Tenant has left without paying rent

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    Tenant has left without paying rent

    Hi.

    I'm posing this problem on behalf of a friend who is the landlord.

    A tenant left without giving any notice. He still owes some rent, but has not paid.

    The landlord doesn't know where he's moved to, but knows where he works.

    What steps can the landlord take to recover the outstanding monies?

    Many thanks.

    #2
    when did T move in?

    When did T move out?

    How long was agreement to last for?

    Was deposit protected?
    PAUL GIBBS, solicitor, Jacobs & Reeves. My comments on this forum are correct to the best of my knowledge and belief. No responsibility or liability is accepted by reason of reliance upon such comments. This disclaimer would not apply to direct clients of Jacobs & Reeves where there is a valid retainer in place and I would be happy to confirm any advice if formally instructed. . Jacobs & Reeves now offer a fixed fee possession service.

    Comment


      #3
      Originally posted by Paul Gibbs View Post
      when did T move in?

      When did T move out?

      How long was agreement to last for?

      Was deposit protected?
      Plus:
      e. did L serve any Notices on T, before departure; and
      f. did T leave before or on or after expiry of fixed term?
      JEFFREY SHAW, solicitor [and Topic Expert], Nether Edge Law*
      1. Public advice is believed accurate, but I accept no legal responsibility except to direct-paying private clients.
      2. Telephone advice: see http://www.landlordzone.co.uk/forums/showthread.php?t=34638.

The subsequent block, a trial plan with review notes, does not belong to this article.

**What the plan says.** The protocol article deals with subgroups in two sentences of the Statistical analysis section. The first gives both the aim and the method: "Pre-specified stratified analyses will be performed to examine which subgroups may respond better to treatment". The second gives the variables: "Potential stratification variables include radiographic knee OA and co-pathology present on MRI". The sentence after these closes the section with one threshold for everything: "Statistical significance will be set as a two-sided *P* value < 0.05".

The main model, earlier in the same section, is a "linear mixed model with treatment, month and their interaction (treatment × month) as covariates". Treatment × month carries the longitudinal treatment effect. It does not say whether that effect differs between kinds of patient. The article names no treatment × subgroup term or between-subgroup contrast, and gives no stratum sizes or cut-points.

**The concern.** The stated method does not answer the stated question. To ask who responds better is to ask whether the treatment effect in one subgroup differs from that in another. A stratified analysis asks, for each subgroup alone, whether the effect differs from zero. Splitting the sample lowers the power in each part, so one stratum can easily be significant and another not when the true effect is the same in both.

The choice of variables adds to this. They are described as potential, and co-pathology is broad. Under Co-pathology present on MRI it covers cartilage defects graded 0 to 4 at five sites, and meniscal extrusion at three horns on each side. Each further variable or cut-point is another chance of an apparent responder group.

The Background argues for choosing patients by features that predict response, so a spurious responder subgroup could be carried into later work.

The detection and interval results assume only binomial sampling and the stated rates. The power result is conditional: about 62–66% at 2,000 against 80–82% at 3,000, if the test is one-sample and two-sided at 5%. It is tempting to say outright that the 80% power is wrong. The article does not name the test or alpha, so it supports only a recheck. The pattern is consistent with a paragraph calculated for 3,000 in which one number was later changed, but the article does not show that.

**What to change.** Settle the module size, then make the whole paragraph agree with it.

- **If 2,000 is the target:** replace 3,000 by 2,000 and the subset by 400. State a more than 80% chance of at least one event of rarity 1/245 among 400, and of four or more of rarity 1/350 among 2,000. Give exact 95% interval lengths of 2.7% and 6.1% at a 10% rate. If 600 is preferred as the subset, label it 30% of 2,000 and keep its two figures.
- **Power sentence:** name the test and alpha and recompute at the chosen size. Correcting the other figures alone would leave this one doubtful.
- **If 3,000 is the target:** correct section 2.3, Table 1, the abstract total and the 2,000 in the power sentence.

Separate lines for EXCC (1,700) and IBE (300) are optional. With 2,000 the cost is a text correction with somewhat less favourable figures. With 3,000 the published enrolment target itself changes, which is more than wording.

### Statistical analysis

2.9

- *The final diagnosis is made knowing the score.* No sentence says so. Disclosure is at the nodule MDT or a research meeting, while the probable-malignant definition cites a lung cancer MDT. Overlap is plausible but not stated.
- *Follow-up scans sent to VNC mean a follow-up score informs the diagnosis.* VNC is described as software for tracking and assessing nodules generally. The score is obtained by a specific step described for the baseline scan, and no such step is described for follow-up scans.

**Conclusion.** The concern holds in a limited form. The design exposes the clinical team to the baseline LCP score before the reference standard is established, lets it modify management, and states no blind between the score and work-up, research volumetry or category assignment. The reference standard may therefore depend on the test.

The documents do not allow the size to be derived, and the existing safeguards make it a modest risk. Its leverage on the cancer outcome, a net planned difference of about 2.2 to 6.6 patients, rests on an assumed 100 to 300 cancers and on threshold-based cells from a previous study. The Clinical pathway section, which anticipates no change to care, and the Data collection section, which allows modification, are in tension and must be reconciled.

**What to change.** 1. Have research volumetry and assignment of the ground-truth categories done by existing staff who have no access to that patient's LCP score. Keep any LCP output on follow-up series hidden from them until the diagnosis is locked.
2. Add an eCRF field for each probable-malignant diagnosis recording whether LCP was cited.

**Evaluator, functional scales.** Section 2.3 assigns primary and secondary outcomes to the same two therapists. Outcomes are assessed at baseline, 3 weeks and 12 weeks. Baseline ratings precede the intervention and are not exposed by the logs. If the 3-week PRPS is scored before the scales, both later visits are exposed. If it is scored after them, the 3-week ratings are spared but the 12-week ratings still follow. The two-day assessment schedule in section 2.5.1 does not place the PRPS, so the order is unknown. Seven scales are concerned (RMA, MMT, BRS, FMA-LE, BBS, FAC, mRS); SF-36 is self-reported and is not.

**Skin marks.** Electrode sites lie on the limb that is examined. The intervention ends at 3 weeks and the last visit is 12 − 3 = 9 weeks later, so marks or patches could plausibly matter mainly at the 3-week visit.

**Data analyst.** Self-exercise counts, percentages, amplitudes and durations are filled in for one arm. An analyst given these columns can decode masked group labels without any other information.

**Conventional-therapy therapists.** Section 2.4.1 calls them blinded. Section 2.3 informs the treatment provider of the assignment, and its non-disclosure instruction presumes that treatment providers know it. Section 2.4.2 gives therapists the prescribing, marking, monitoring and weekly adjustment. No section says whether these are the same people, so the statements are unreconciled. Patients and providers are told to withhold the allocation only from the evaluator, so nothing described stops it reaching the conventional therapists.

3. For paid advice about conveyancing/leaseholds/L&T, contact me* and become a private client.
      4. *- Contact info: click on my name (blue-highlight link).

      Comment


        #4
        I'm afraid that due to ignorance, the landlord hasn't covered himself in any way, i.e. no written contract, no protection on the deposit, no background checks (with new lodgers) etc. He's broken all the rules when it comes to good business practice (not to mention common sense).

        So, no he hasn't served any notices, protected the deposit, issued a written contract for a fixed term.

        Would chasing the debt be a lost cause?

        Tony.

        Comment


          #5
          Yes. Serves him right, I regret to say.
          JEFFREY SHAW, solicitor [and Topic Expert], Nether Edge Law*
          1. Public advice is believed accurate, but I accept no legal responsibility except to direct-paying private clients.
          2. Telephone advice: see http://www.landlordzone.co.uk/forums/showthread.php?t=34638.
          3. For paid advice about conveyancing/leaseholds/L&T, contact me* and become a private client.
          4. *- Contact info: click on my name (blue-highlight link).

          Comment

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